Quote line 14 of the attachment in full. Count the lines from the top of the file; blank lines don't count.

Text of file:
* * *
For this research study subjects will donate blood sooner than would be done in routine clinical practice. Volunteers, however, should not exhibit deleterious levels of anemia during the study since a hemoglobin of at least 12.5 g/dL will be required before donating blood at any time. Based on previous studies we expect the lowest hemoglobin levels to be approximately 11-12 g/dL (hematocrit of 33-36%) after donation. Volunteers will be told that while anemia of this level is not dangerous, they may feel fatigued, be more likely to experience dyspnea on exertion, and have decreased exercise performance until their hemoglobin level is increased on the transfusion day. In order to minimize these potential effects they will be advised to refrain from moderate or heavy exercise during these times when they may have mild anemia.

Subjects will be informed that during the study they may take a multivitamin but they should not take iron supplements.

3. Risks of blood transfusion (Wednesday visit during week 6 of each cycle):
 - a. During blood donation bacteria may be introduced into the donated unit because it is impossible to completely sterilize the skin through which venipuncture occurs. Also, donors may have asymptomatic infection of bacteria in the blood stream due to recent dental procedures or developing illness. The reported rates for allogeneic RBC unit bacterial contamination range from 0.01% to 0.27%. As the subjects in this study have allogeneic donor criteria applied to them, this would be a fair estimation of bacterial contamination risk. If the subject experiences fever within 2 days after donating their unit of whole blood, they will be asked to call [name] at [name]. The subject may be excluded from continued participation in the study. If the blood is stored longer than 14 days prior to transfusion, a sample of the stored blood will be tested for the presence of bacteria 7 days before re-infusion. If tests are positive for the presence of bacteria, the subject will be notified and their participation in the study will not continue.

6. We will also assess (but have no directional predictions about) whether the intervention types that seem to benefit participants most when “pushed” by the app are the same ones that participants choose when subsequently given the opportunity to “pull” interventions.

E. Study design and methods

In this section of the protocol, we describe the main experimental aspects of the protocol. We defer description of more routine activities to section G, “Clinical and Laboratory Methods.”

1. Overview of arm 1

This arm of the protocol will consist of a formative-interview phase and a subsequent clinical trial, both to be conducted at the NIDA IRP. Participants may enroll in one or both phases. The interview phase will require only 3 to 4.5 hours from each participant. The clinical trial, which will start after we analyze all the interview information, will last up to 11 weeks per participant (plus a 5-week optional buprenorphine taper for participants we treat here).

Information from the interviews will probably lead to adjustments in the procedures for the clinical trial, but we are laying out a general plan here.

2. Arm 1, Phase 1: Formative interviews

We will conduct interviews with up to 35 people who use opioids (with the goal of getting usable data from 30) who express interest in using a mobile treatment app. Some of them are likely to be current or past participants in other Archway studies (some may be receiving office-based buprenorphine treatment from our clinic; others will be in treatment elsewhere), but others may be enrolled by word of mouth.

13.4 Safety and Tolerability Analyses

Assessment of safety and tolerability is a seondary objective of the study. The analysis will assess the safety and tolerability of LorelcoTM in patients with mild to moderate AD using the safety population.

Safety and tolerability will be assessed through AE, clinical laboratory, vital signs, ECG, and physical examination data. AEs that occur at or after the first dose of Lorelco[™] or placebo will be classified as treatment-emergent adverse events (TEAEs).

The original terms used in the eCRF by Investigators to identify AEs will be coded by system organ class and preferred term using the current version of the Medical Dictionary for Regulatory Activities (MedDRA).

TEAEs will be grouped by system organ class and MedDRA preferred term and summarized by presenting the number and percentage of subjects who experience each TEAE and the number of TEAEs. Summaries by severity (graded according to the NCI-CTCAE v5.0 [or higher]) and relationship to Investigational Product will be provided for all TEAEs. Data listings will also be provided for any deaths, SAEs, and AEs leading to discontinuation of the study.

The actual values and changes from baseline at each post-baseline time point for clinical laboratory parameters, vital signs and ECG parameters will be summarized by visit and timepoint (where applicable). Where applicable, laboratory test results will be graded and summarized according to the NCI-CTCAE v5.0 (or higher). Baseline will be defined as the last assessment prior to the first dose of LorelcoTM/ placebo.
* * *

Assessment of safety and tolerability is a seondary objective of the study. The analysis will assess the safety and tolerability of LorelcoTM in patients with mild to moderate AD using the safety population.